The first sentence quotes Humphrey, the source, who correctly uses “effect” as a noun. The second sentence uses “effect” as a verb, which means the warm temperatures could cause the permafrost. This is the opposite of what the writer means.

Come on, professionals. Get your act together.



The definition on the board in this Andertoons comic is mostly correct.

Idioms aren’t limited to phrases, however. Idioms can be anything from a single word to several sentences. In fact, small variations in spelling can be idiomatic. Think of writing in a southern accent, or should I say suhthun acksayent?

However, the point of this post is a heads up. If you’re a native speaker of English, you most likely don’t have much trouble understanding idioms, and often don’t even think about them. Here’s the heads up:

When you write something that might be translated, avoid idioms!

You want your readers to understand what you mean without having to puzzle over what you wrote. Idioms don’t lend themselves to effective translation in expository writing, so avoid them.

Here, I’ll give you an example, a German idiom. What does it mean in English? (I’ll translate it literally for you)

That’s like a Bohemian village!

How would you say that in English?

Well, I’m going to almost give away the answer because I found a comic with the answer in it. Which one is it?

Simple Truth and Great Truth

This comic reminded me of an aphorism I heard a while back.

The opposite of a simple truth is false. The opposite of a great truth is also true!

So this guy doesn’t realize that his parents told great truths.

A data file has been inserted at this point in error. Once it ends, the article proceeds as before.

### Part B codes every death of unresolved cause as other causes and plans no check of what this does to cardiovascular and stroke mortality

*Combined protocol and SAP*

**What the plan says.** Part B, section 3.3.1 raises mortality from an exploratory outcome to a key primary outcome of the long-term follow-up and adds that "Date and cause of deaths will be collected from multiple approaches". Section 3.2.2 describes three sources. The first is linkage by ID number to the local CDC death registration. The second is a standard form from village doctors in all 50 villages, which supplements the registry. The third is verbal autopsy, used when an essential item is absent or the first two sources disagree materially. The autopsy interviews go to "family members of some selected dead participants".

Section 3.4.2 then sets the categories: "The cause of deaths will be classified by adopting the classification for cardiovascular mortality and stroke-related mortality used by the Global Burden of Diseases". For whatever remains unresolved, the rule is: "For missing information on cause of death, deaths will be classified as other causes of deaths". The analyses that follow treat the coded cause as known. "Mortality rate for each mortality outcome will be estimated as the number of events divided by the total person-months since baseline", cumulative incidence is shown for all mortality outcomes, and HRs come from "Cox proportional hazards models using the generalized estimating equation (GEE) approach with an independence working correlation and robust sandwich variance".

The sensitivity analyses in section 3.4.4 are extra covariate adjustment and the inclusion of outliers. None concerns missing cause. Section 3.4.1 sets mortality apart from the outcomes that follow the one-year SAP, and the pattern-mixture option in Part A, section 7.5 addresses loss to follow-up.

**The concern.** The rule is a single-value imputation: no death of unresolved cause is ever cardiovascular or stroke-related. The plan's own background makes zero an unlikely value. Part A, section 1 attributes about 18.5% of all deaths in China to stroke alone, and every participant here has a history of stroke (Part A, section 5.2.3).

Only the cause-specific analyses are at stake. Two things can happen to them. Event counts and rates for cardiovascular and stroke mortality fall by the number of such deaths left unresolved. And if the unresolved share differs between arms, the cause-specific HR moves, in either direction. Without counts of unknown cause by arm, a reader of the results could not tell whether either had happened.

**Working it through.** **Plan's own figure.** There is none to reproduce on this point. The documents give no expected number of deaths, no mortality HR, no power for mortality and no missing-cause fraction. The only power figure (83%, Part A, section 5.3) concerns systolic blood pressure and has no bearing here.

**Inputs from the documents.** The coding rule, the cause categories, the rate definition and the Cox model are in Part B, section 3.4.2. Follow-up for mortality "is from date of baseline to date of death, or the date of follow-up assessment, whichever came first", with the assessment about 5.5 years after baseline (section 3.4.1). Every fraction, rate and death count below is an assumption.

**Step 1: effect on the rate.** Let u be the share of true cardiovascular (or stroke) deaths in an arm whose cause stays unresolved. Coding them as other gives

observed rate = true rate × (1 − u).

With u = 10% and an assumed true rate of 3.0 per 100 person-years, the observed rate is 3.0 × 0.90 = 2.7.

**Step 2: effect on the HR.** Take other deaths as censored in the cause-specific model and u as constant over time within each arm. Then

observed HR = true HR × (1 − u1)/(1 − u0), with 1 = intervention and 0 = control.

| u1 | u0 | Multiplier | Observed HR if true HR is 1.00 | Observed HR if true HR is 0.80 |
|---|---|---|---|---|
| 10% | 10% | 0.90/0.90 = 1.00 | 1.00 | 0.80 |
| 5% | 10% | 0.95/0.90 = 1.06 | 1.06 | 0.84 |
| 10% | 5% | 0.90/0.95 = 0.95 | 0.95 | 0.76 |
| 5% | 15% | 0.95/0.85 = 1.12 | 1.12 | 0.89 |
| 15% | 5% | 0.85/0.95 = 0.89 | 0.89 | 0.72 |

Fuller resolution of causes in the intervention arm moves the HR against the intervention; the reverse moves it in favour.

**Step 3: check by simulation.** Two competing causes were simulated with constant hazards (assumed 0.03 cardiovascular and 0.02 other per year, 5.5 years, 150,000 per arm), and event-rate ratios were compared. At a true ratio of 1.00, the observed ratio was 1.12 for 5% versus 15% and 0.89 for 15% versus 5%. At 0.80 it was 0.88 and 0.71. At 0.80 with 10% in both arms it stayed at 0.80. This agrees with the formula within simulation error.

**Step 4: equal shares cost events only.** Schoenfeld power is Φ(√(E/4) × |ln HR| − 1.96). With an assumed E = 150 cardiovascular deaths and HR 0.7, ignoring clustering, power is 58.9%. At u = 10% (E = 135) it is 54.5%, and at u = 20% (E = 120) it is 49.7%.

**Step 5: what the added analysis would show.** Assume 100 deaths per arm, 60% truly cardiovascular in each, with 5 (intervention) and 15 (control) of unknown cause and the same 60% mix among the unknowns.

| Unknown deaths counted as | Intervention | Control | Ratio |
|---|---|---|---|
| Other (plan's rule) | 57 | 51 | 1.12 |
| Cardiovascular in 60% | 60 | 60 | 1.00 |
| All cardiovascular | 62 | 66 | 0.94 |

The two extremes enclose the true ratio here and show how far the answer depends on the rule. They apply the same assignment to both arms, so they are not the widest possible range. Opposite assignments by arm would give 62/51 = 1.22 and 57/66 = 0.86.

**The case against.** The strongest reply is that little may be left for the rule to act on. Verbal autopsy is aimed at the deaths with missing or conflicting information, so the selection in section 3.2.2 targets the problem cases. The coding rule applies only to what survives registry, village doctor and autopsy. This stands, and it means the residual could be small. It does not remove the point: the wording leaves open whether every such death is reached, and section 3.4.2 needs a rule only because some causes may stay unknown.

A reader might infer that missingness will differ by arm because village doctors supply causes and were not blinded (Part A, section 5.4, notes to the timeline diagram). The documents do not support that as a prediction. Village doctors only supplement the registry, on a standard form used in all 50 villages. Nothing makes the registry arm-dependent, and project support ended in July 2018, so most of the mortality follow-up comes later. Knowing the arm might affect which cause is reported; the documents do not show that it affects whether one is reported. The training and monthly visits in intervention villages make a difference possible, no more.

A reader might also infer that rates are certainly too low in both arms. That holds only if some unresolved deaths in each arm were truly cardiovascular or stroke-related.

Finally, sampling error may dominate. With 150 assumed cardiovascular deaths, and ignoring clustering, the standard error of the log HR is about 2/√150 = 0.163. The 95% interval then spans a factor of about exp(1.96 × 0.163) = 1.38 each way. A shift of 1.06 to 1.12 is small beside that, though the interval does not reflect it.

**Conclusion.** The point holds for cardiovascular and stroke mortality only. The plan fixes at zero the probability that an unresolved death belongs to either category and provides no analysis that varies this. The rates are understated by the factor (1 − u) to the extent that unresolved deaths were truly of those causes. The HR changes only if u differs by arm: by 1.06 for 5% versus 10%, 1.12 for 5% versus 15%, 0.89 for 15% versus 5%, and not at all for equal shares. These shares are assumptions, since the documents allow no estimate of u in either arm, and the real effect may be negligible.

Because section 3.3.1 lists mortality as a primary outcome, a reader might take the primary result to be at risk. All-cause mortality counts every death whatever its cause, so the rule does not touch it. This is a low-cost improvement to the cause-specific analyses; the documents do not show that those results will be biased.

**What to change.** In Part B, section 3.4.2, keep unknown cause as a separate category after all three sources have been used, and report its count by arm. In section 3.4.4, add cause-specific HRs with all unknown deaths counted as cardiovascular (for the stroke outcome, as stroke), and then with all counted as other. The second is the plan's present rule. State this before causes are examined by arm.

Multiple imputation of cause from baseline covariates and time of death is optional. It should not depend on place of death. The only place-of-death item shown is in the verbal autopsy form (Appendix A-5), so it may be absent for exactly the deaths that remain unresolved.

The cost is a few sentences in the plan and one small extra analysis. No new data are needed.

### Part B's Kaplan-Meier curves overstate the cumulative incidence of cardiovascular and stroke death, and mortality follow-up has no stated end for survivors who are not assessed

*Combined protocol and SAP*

Egoism vs. Egotism

First the definition:

Egoism is a school of philosophy that says, “Only I exist. Everything else is  the product of my imagination.”
Egotism says “I am better, more important than, everyone and everything.”

Now the test. Does this guy have it right or wrong?

If you said he has it wrong, you’d be right!

Now how about this one?

Yup! He used the correct word.

Eager vs. Anxious

I think I mentioned this before, but it’s been a while.

Anxious means to anticipate with fear,
Eager means to anticipate with delight.

So don’t be like Citizen Dog.

Extra Syllables

General rule: don’t do this.

The lesson is the point of this Gray Matters comic. Adding adding an extra syllable is a pretentiousism, the need to sound classier than you are. Believe me, it defeats the purpose.

Comic writers are generally pretty good with the language, but this Jumpstart has another rather common extra-syllabified (I almost wrote syllableified)  word. I suppose he could use the excuse that he’s writing for the character…

On a related note, I’ve never heard anyone use “idololatry,”

Not Sure How to Describe This

Look at the sentence in the last panel, courtesy of Rabbits Against Magic.  Doesn’t feel quite right, does it?

That first preposition isn’t right somehow. Maybe I see a suggested contradiction between “in the opposite direction” and “to the White House.”

“Opposite” can stand by itself just fine:

They’re moving opposite the direction to the White House.

Or maybe something even simpler:

They’re moving away from the White House.

How would you smooth out that sentence?